• The curves and long body give it a sporty and imposing look, below. The interior has a high specification and plenty of comforts even if it is similar to some Nissan models.

  • The curves and long body give it a sporty and imposing look, below. The interior has a high specification and plenty of comforts even if it is similar to some Nissan models.

INFINITI, Nissan's luxury brand, is to its parent company what Lexus is to Toyota and Acura is to Honda - the latter of which is available in the US, Canada, China and Mexico only.

A few weeks ago, the Infiniti range was launched in SA to challenge the big three Germans and its compatriot, Lexus. A range of models including the EX crossover, M sedan, G coupe and convertible, and the subject of this road test, the FX SUV, have been introduced. The latter, which is available in three engine derivatives - the 3.7l V6 petrol, 3.0l turbo diesel, and the flagship 5.0l V8 on test here - takes aim at the Lexus RX, BMW X5, Range Rover Sport and Porsche Cayenne to name a few.

It's design is unusual, from its rearward cab, bulbous front end and gaping grille, to the huge 21-inch wheels, and narrow glasshouse. It is a unique proposition and arguably a breath of fresh air to the segment.

The interior features electric front leather seats with Infiniti embroidery and padded squabs, which are fairly comfortable. Having driven the model in Portugal in 2008, albeit in pre-facelift guise, I was particularly impressed with the appointments, and the way the vehicle performed. In fact I recall thinking that the model is a worthy competitor to the luxury SUV landscape at the time.

Four years later and the model is finally here and, from the onset, I must mention that the interior feels somewhat dated, mainly due to the fact that most of the cabin architecture is similar to that in the Nissan 370Z, particularly the centre console, transmission paddles behind the steering wheel, and even the starter button. The centre display screen with its 30GB hard disc based navigation system and requisite buttons is reminiscent of the Murano SUV.

Okay, so you catch my drift that a lot of the components are also to be found in other Nissan derivatives, which in the context of economies of scale makes a great deal of sense, but those seeking a bespoke premium feel might be a tad disappointed. Lexus, alas, has suffered a similar fate in recent years, but thankfully the company has turned the corner with the new GS model range.

Other than these anomalies, the interior is solidly hewn with very little in the way of rattles and squeaks. The rear quarters are a little on the cramped side though, even with the back seats reclined. Boot space at 410l (can be expanded to 1305l ) is fair at best and will accommodate a few luggage bags with ease.

Under the bonnet is the company's 5.0l V8 powerplant that pushes out 287kW and 500Nm via an all-wheel drive system and a seven-speed automatic transmission. It is a smooth operator with plenty of low down torque to potter about town, and is equally adept on the open road. However, I did find that initial get up and go is a little on the slouchy side of the performance scale, no doubt stunted by the vehicle's over 2-ton kerb weight.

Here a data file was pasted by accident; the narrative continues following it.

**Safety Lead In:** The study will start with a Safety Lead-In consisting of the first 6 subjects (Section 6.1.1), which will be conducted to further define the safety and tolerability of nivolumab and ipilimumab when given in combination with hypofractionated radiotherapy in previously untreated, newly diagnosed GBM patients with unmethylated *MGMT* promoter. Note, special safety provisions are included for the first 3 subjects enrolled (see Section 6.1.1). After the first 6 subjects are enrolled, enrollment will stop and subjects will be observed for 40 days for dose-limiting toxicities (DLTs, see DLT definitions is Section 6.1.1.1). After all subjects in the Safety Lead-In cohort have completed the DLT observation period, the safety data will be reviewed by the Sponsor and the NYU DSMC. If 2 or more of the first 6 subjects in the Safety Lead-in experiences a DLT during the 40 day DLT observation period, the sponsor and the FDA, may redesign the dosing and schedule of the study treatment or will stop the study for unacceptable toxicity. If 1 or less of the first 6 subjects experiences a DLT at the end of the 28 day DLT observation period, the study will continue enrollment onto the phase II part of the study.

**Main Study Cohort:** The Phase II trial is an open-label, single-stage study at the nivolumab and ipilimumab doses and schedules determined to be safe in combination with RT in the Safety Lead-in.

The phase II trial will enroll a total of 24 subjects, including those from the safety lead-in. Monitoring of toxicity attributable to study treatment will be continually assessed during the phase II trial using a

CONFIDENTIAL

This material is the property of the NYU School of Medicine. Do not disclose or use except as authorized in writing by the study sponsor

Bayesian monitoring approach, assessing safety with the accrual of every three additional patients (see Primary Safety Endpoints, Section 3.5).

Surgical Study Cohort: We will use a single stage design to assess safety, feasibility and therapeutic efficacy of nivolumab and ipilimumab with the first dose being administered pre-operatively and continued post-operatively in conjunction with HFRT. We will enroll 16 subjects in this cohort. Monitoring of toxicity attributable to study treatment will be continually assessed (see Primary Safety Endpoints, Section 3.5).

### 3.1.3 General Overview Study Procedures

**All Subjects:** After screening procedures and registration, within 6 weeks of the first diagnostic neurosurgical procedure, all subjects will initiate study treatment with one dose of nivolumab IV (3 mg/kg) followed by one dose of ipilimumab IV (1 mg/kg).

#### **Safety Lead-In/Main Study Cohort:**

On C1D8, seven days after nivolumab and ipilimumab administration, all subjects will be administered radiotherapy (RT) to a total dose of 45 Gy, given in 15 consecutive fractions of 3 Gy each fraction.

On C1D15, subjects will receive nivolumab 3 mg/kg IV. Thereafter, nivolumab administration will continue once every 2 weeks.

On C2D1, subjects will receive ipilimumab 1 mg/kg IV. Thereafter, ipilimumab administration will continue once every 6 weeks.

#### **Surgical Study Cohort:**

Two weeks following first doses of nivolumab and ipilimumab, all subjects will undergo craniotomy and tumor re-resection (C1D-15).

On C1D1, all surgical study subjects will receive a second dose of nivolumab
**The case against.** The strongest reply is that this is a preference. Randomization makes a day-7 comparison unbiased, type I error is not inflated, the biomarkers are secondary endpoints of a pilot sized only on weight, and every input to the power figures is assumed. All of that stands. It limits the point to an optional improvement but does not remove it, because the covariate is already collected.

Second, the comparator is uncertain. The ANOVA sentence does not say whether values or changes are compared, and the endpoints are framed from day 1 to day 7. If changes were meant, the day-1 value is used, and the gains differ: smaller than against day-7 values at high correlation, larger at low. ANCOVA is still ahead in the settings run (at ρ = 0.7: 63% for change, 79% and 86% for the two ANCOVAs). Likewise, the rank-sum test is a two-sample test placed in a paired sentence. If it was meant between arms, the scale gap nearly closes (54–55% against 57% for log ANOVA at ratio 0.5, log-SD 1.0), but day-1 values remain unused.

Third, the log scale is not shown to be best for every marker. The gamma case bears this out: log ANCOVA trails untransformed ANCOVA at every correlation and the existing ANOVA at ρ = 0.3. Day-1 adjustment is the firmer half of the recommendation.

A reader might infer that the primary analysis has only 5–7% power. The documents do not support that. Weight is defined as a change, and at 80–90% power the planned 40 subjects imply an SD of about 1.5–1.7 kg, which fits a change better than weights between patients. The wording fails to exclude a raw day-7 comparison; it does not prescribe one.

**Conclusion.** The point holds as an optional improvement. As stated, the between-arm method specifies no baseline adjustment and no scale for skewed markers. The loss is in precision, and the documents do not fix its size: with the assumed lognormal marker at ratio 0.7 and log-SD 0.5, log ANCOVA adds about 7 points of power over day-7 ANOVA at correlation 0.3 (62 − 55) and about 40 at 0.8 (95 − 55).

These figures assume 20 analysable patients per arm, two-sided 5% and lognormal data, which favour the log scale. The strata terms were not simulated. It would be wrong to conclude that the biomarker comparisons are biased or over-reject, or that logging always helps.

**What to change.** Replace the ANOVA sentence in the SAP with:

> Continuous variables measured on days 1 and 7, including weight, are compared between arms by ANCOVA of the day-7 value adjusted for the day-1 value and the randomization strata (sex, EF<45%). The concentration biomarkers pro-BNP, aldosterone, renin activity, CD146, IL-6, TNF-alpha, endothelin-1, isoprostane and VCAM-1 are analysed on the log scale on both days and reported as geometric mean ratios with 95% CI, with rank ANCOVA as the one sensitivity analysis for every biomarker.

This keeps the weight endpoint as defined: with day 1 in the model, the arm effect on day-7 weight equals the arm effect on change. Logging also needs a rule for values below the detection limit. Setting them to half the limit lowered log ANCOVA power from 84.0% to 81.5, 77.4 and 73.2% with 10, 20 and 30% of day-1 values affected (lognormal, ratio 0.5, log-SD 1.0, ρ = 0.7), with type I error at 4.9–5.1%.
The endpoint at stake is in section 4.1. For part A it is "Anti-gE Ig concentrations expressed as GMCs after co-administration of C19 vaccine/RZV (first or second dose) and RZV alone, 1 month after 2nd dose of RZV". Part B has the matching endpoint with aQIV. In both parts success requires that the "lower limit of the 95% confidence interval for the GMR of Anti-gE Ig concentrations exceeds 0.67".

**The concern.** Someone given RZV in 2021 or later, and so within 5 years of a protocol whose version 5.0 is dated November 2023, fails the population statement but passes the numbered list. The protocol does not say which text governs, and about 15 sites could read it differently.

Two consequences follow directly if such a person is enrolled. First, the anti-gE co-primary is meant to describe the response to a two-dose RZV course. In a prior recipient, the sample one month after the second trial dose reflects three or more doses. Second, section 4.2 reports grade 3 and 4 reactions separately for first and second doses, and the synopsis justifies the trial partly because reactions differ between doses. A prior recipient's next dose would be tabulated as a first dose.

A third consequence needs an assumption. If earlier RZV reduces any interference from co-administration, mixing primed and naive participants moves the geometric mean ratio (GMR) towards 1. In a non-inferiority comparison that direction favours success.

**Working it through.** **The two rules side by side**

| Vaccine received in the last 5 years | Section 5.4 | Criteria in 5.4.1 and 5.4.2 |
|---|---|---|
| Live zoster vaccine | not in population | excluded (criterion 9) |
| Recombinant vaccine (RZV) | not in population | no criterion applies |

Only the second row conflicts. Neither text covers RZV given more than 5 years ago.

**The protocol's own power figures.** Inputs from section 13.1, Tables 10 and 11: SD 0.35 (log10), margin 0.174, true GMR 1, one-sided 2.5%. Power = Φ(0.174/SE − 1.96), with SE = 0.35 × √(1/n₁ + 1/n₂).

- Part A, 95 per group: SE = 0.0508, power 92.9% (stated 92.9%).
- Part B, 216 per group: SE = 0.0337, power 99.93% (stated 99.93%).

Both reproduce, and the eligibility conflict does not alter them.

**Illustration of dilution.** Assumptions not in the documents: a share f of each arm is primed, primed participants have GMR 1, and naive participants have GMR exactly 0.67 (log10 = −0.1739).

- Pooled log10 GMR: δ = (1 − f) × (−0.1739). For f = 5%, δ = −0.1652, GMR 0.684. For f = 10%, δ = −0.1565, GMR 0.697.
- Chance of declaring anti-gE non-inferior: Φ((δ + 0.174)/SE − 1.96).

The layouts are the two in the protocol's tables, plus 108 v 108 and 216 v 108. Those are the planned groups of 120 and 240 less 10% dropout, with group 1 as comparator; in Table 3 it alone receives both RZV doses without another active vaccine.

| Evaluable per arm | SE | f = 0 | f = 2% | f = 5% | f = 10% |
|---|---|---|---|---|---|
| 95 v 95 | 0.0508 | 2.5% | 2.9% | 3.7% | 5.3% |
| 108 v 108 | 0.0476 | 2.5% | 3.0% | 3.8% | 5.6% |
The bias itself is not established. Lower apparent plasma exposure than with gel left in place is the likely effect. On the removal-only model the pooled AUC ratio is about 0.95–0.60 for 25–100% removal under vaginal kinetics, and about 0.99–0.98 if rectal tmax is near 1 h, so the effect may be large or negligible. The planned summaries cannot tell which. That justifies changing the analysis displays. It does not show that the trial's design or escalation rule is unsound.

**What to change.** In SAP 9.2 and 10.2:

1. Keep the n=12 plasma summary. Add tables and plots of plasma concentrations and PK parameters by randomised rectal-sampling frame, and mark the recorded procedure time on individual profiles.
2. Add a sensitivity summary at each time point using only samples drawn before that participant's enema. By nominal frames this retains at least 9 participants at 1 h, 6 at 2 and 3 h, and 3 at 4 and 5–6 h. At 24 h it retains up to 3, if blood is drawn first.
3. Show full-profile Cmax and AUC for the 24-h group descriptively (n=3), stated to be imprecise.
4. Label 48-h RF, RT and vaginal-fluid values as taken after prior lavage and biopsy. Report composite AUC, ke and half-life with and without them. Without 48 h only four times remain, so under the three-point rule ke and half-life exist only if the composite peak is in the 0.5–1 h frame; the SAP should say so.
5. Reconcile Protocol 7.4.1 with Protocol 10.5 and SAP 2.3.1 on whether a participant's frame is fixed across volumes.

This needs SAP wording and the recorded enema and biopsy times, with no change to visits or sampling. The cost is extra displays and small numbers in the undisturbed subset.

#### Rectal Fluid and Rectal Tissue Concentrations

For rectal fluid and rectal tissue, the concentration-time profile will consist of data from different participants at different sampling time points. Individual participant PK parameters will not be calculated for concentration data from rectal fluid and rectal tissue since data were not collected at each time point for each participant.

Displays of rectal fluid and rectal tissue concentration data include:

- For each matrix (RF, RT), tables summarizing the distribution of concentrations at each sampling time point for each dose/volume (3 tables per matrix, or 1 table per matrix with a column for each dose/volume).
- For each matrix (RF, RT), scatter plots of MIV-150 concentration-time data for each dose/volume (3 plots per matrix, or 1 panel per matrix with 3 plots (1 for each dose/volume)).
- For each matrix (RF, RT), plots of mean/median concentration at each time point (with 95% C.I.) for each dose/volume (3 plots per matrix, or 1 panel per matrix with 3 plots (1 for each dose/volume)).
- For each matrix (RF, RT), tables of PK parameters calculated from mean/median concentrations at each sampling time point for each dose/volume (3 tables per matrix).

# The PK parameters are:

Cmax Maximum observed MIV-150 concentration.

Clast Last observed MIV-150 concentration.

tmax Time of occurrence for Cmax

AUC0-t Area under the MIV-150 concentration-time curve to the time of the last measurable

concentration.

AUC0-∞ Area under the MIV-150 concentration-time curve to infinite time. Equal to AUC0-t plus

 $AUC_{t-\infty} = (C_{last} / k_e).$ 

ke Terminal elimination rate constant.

The transmission is smooth and unobtrusive and aids relatively low fuel consumption figures with 13l /100km possible. While manual mode does remedy the vehicle's performance shortcomings, I found that the gearbox was more at home in sport mode.

While there is an adaptive switch - for automatic and sport - for the damping, I found the suspension on the harsh side, as you can feel every imperfection on the road through the seat of your pants. Of course, the trade-off is that the FX has commendable dynamic characteristics and even when hurled at relatively tight corners it manages to mask its bulk and track the chosen line. So, then, the manufacturer has given the model a more sporty setup.

When all is said and done, it does not seem to offer that air of luxury so typical of its German rivals. This is an area I feel its designers ought to develop in order to further set the model apart from its siblings. As it stands, the range has its work cut out for it to take on the Germans and convince the market that it is a good alternative, but only time will tell.


WE LIKE: Daring looks, pricing, engine refinement, features

WE DISLIKE: Ride quality, some dated interior appointments

VERDICT: A welcome addition to the market, but has its work cut out for it



Type: V8 petrol

Capacity: 5026cc

Power: 287kW at 6500r/min

Torque: 500Nm at 4400r/min


Type: Seven-speed automatic


Type: All-wheel drive


Type: Ventilated discs

Traction Aids: ABS, EBD, BAS and VSA (vehicle stability assist).


0-100km/h in 5,8 seconds

Top Speed: 250km/h

Fuel Consumption: 13,1l /100km

Emission: 312g/km


Multifunction steering wheel, 21-inch alloy wheels, heated and cooled front seats, 11 speaker Bose sound system with HDD navigation, MP3/WMA/DIVX, USB connectivity, climate control, Bluetooth connectivity with audio streaming, cruise control, electric windows, electric tailgate, park assist with front, side and rear view cameras, auto bi-xenon headlights, rain sensing windscreen wipers, headlamp washers, dual front, side and curtain airbags, central locking and alarm.


Warranty: Three-year/100000km

Maintenance Plan: Five-year/100000km

Price: R856276

Lease*: R18831 per month

^at 11,5% interest over 60 months, no deposit